There’s been much ado made of the notion of “green” 3D printing, but is this really true?
The romantic notion of 3D printing greenness goes something like this: with a 3D printer, people (or companies) can immediately produce their object and thus avoid the huge energy costs of intercontinental shipping. Even better, certain plastics used in 3D printing are biodegradable (PLA) or recyclable (PETG, for example).
Those things might be somewhat true, but I think this leaves out a lot of the analysis. Let’s look at each of these aspects.
Is there less energy used when printing an object locally rather than using an object shipped from across the ocean? There’s two parts to this: the shipping and the printing.
In the case of shipping, it’s quite conceivable that the plastic used in 3D printing the object was itself shipped across the ocean! Perhaps it was in a more dense form than the target object, so the shipping of a spool of plastic filament might be a bit more efficient than the shipping of a final object.
In some cases the plastic is made locally, but will still require shipping from the factory to your location. Many times this will occur using air shipment across a continent, almost twice if using a hub-style distribution system. Air transport can be far less efficient than ocean shipping. In fact, I’ve seen statistics showing that a shipment from Australia to Los Angeles generates less carbon dioxide than a truck shipment from Dallas, Texas to Los Angeles.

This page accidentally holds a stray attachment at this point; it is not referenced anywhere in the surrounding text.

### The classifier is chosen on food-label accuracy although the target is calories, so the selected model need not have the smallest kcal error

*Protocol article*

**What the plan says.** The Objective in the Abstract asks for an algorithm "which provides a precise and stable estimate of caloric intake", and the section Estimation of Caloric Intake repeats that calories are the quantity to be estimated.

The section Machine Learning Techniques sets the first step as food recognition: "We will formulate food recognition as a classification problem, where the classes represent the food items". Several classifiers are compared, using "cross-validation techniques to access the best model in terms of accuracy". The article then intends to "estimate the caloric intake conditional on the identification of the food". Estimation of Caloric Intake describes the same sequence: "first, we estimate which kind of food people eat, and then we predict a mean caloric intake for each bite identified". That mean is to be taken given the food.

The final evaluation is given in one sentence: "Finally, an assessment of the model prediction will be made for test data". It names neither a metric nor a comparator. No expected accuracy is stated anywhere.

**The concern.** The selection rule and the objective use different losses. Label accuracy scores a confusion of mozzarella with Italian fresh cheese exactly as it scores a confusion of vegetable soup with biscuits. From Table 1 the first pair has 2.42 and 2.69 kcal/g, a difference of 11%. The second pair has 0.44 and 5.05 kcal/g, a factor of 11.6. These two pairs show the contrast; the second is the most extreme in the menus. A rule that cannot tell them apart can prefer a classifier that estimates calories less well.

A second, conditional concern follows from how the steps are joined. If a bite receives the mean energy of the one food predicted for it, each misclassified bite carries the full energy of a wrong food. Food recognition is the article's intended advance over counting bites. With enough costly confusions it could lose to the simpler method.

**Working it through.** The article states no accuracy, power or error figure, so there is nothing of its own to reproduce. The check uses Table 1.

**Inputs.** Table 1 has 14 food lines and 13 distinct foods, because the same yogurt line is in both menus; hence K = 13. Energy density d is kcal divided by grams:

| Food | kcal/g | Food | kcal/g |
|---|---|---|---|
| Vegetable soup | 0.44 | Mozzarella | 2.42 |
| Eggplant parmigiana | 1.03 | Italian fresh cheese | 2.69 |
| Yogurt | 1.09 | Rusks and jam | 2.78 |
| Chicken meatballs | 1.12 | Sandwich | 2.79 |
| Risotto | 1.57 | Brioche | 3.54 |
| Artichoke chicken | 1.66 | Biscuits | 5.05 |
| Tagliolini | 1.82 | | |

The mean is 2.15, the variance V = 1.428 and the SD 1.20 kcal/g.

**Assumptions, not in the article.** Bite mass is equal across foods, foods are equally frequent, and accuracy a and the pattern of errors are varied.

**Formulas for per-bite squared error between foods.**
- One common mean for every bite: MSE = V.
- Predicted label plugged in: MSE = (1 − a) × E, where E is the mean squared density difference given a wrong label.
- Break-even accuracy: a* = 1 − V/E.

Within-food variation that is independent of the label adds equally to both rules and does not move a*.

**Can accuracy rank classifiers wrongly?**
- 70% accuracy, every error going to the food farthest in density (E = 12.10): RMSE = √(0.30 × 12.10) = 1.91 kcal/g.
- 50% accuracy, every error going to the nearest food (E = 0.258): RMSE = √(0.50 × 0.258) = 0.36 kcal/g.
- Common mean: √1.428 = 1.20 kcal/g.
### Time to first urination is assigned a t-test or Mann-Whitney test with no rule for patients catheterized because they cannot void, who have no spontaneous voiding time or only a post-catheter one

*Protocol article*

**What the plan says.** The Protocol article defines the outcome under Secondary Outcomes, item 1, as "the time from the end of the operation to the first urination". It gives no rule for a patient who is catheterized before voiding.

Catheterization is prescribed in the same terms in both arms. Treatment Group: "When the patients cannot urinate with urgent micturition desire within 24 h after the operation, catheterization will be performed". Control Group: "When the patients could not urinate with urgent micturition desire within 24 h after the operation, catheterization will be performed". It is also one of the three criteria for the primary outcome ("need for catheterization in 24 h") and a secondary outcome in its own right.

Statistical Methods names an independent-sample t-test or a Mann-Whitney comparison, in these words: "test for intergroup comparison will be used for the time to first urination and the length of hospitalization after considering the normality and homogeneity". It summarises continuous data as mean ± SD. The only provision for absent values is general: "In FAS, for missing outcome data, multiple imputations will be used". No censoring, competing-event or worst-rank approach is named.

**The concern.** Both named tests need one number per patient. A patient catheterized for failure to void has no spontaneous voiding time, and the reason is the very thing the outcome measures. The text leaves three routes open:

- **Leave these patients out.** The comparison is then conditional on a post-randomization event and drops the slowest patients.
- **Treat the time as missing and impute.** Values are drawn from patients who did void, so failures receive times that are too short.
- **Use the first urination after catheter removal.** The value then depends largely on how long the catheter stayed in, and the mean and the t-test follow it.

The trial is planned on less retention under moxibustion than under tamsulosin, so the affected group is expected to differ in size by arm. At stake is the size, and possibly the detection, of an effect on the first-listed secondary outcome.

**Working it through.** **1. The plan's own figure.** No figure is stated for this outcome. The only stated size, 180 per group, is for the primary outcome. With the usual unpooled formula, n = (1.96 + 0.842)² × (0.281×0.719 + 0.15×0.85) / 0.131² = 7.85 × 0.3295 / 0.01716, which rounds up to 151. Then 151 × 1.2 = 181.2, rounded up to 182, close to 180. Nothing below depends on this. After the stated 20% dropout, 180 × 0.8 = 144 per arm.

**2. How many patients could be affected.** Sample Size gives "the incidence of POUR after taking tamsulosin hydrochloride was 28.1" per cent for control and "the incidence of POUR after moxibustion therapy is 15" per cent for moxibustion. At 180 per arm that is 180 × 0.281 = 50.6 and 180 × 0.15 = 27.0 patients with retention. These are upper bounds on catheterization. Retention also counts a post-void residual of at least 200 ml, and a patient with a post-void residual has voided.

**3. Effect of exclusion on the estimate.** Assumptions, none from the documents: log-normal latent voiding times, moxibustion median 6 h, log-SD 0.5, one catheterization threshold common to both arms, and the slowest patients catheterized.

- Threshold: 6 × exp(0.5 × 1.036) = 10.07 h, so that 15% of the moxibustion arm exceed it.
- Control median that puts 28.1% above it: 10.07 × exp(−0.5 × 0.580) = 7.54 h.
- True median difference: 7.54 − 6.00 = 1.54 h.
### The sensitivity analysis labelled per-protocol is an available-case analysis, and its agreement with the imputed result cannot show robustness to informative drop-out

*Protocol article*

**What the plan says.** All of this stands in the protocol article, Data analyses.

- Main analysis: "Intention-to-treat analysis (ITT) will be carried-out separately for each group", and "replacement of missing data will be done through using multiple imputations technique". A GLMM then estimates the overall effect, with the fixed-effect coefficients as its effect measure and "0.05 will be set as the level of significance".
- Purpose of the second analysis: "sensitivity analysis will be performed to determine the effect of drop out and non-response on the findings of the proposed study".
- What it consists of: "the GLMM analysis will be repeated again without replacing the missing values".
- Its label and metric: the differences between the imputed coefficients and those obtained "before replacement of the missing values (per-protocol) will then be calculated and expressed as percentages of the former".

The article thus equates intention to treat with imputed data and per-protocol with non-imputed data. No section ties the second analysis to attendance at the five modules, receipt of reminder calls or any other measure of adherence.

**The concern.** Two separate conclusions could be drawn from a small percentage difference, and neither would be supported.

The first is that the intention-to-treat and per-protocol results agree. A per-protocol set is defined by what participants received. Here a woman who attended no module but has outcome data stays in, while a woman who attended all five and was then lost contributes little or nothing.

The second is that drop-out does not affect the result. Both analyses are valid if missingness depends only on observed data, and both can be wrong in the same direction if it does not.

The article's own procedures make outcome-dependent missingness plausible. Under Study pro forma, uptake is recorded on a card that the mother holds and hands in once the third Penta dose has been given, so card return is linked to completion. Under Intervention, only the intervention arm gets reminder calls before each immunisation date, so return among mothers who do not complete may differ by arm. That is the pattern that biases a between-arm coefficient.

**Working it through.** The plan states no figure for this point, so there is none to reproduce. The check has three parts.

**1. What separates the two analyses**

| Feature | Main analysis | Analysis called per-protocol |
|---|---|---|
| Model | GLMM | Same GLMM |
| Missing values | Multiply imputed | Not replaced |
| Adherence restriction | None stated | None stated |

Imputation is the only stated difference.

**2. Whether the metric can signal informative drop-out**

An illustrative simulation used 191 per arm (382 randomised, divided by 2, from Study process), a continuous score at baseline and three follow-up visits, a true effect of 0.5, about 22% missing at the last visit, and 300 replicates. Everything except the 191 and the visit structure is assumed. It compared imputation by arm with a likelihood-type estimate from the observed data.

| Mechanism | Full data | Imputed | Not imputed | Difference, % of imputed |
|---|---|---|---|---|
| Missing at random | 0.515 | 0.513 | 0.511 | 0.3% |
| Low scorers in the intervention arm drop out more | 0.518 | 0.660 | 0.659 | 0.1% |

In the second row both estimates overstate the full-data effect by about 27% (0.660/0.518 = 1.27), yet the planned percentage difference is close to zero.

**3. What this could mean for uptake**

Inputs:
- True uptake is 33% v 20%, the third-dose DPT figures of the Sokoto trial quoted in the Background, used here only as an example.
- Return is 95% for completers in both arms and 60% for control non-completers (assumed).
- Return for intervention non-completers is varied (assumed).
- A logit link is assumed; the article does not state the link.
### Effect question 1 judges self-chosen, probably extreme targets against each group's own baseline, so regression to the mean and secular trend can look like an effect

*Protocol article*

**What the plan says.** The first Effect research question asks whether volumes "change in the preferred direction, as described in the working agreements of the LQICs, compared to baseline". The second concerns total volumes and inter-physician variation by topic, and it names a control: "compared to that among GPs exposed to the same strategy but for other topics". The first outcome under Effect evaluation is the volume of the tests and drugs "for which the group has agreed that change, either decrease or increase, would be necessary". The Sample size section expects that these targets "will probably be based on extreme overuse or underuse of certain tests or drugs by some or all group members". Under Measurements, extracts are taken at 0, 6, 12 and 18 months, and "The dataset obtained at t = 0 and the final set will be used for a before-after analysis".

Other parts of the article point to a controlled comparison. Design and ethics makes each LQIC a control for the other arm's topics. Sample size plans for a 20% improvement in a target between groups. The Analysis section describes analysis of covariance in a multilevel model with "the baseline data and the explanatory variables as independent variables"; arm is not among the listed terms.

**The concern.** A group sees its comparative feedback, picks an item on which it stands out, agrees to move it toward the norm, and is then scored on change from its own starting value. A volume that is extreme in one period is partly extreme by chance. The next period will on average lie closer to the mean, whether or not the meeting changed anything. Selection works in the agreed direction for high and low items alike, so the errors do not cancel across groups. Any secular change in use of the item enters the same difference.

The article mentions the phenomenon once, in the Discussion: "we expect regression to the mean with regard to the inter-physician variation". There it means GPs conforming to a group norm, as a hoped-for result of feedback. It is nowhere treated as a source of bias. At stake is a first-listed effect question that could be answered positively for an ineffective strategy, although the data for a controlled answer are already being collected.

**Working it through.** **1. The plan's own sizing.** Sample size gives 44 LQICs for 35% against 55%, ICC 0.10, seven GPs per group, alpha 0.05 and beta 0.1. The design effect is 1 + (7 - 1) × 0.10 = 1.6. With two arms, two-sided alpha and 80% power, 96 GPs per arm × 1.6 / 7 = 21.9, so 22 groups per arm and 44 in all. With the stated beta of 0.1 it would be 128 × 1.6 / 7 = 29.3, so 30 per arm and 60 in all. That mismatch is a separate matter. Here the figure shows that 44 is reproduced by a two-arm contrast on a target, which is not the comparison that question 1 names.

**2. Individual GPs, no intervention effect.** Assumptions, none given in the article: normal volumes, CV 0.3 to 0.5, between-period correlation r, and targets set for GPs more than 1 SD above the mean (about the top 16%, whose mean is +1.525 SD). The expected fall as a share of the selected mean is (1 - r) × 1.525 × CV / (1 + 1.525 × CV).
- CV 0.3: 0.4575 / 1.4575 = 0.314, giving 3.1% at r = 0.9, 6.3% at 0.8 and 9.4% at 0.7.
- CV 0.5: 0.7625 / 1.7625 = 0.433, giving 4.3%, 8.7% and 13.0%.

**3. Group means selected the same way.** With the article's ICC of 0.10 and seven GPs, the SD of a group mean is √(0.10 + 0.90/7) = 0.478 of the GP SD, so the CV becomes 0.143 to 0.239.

So it seems that unless you are producing the plastic onsite or in a very nearby location, you may be less green than using a mass manufactured object, at least as far as shipping goes.
Oh, and you’ll have to consider that your 3D printer itself must be shipped. It’s only once, but it can be a substantial shipment.
But what about the printing itself? Isn’t that greener than a mass manufactured object. I think not. 3D printers are set up to produce one item at a time, and quite slowly, whereas mass manufacturing can produce dozens of items in minutes, maybe even seconds in some cases. Think of the duration of time required to provide energy to produce one object: it’s far, far less in mass manufacturing where an injection mold might produce a dozen items in 30 seconds.
So no, the print operation is far less green than a mass manufactured version.
And recycling? While these practices are theoretically green, I have written many times on the impracticability of recycling filament and don’t believe that will ever become sufficiently widespread to make a green impact.
Biodegradability? Yes, a few – not all – 3D printer materials are actually biodegradable. While I haven’t tried it myself, I’m told you can place a PLA print in a compost and it will eventually disappear. But let me ask you this:
When was the last time you put a PLA print in your compost? Do you even HAVE a compost?
I thought so.
3D printing, not quite as green as you might have thought.